Crusade for the Kingdom of Heaven
The Crusades – 1000 > 1300
What happens when the two largest religions in the world, the two religions that both preach the supremacy of their one God, the two religions that both claim dibs on the souls of all would-be converts…what happens when these two religions share the same holy land? And what then happens if the world’s longest lasting religion also wants a piece of that prized property?
What happens? Perpetual conflict. Ceaseless violence. Regional instability. Worldwide concern. Justification for jihad. The fear of another Crusade.
Muslims believe Jerusalem was where Muhammad ascended into the heavens. Christians believe Jerusalem was where Jesus Christ was crucified. And Jews believe Jerusalem was promised to them by God.
Three religions. Three claims. All valid. All worth fighting for. All worth dying for.
Although the current Israeli-Palestinian conflict over the Holy Land stems more from the fallout after the post-World War II creation of Israel, the true roots of violence span back a thousand years, to 1095, to the year that started two hundred years of conflict – an era that has come to be known as “The Crusades.”
In 638, the Arab Muslims took over Jerusalem and held it relatively unchallenged for three centuries. They opened the holy city to Jews and Christians, protecting all pilgrims and allowing them to worship their own personal God. Now remember, the Muslims didn’t merely allow others to worship other deities because they were tolerant; they had a more pragmatic reason. As non-believers in Islam, Jews and Christians paid taxes. It behooved the first Arab conquerors to allow this freedom of religion.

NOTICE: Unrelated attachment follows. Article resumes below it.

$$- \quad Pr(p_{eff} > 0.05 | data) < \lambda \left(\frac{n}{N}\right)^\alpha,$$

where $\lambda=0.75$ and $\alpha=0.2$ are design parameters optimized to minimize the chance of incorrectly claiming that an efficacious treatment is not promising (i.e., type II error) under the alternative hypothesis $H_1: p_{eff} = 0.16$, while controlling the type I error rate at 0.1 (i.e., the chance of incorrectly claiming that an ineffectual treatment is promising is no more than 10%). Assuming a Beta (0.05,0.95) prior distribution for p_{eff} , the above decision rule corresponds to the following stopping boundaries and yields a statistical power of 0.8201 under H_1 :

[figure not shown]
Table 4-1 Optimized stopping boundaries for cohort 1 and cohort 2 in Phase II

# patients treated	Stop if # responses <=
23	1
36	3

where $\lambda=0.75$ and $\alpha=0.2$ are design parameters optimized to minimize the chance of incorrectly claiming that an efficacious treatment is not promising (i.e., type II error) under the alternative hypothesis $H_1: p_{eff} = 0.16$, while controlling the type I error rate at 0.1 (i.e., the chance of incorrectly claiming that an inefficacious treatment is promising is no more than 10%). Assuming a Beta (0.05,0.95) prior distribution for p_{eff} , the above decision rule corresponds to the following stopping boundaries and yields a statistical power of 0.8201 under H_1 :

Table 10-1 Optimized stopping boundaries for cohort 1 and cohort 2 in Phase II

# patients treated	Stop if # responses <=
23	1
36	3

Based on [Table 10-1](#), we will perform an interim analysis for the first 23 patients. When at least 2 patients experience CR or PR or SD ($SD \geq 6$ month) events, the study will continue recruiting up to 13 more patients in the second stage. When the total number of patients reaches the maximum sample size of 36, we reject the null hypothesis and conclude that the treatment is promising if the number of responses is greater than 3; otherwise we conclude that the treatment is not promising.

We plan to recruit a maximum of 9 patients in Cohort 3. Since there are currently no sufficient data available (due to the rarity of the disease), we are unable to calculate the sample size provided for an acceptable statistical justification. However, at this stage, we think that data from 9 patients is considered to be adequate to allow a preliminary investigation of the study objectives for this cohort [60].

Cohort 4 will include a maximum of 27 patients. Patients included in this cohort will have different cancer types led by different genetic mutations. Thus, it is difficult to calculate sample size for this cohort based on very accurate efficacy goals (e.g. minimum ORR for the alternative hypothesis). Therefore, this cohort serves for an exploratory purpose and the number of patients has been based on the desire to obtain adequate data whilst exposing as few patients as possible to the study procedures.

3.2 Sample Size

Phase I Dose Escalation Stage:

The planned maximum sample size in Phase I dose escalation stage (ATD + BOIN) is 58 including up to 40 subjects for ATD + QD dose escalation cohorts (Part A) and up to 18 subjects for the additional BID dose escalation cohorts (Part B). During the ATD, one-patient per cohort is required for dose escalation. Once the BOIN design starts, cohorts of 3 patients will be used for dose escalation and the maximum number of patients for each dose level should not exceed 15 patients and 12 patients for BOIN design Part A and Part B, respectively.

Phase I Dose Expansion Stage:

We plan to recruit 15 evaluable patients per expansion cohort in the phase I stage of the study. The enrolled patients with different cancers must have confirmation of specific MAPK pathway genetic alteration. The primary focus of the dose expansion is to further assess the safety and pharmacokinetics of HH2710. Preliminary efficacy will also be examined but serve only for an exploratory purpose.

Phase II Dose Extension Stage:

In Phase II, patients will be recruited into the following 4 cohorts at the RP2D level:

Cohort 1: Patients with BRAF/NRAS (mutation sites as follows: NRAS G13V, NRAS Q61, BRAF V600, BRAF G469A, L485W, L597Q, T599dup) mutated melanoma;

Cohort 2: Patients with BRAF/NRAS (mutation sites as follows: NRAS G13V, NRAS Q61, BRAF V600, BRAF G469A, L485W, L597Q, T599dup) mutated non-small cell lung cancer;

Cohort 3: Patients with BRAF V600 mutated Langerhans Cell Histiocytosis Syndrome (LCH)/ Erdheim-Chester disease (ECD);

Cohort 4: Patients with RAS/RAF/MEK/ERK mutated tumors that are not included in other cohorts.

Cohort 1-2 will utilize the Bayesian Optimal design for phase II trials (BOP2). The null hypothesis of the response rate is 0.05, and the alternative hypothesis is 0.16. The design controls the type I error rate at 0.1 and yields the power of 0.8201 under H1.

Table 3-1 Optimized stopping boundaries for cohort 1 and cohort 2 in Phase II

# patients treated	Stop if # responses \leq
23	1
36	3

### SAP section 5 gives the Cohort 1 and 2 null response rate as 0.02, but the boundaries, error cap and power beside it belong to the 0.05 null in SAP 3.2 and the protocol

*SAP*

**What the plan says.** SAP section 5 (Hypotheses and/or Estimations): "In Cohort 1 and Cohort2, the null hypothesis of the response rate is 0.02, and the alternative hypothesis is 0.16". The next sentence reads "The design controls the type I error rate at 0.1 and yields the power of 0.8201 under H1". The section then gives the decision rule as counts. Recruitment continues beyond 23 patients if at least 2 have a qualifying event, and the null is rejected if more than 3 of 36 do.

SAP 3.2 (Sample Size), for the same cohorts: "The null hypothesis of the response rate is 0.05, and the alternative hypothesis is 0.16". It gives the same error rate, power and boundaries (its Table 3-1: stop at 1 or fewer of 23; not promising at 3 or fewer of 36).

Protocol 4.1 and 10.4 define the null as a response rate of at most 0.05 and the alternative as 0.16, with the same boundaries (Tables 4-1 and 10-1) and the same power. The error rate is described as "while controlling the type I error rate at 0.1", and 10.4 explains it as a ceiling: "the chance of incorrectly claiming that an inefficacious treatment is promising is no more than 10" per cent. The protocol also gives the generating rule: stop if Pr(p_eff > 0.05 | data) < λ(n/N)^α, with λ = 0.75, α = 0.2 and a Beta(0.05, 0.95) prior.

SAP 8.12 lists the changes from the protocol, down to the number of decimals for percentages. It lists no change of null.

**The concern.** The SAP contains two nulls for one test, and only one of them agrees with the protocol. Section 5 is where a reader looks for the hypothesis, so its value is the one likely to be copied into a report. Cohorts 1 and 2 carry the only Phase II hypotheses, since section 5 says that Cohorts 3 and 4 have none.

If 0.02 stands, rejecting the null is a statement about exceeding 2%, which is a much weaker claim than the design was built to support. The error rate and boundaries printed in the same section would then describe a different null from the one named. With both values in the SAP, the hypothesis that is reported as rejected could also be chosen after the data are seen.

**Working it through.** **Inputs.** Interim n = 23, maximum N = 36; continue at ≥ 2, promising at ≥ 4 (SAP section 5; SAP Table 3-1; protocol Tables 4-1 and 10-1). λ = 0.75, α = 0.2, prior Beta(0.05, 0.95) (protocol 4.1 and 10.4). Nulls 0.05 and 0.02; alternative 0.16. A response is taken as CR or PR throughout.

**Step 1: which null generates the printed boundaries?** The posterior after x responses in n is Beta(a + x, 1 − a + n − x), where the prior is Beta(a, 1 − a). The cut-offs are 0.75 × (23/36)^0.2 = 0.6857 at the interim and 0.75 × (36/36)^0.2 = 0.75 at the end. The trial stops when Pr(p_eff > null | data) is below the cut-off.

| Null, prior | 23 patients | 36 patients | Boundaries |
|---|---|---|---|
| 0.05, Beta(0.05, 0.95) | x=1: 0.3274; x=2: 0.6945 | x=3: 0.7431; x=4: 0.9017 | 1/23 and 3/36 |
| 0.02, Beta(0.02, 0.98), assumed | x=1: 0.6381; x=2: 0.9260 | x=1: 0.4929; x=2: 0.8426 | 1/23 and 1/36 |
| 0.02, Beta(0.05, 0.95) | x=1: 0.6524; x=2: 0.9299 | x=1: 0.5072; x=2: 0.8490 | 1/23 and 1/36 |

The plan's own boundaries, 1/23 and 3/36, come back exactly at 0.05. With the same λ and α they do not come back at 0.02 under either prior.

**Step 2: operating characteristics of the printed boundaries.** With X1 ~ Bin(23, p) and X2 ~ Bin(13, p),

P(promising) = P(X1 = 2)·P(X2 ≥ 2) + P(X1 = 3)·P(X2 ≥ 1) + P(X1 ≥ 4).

By the year 1000 however, the Arab empire had started to change. Although initially united by language and faith, and continuing to accomplish artistic and scientific feats from the grand cities of Cordoba and Baghdad, the followers of Islam could never abandon their clan loyalties. The Muslim world of 1000 was anything but a united empire, more a series of independent city-states, all competing to expand their influence.
One rival Muslim clan, the Seljuk Turks, came in from the steppe (like the Huns before and the Mongols later) and overthrew the settled Muslim clans of the Levant. These new warrior Muslims took over Jerusalem and then pushed up to the gates of Byzantium. In 1095, threatened by this incursion and incensed by their own diminishing territorial claims, Emperor Alexius I of Constantinople sent out a distress call to his brother in faith – Pope Urban II in Rome. He asked for 400 of Europe’s greatest knights to help fend off the Turk advance.
Pope Urban II was more than willing to oblige. He went to France, stood before tens of thousands of amped up adherents and waxed a bit hyperbolic, describing how the Turks had slaughtered innocent Christian pilgrims and unless an army of the faithful avenged this slight, these same ruthless infidels of Islam would one day challenge the very survival of the Church. Within a few months, this impassioned plea led to the mobilization of tens of thousands of Crusaders (“crux” being Latin for “cross”) who headed southeast to reclaim the holy land.
But why were these Christians so willing to answer the call? Why now? The Muslims had controlled Jerusalem for over four centuries, yet Christian Europe had never been bothered enough to send down “Cross”aders before 1095. So why now? Why were they so impassioned in 1095, so willing to leave behind the only world they had ever known for a deadly land thousands of miles away? For some, it actually was the fervent belief that they fought on the side of unquestioned good versus the side of ultimate evil. But like all other wars before and hence, the actual reasons for fighting were sometimes just a bit less altruistic.
Europe had never been...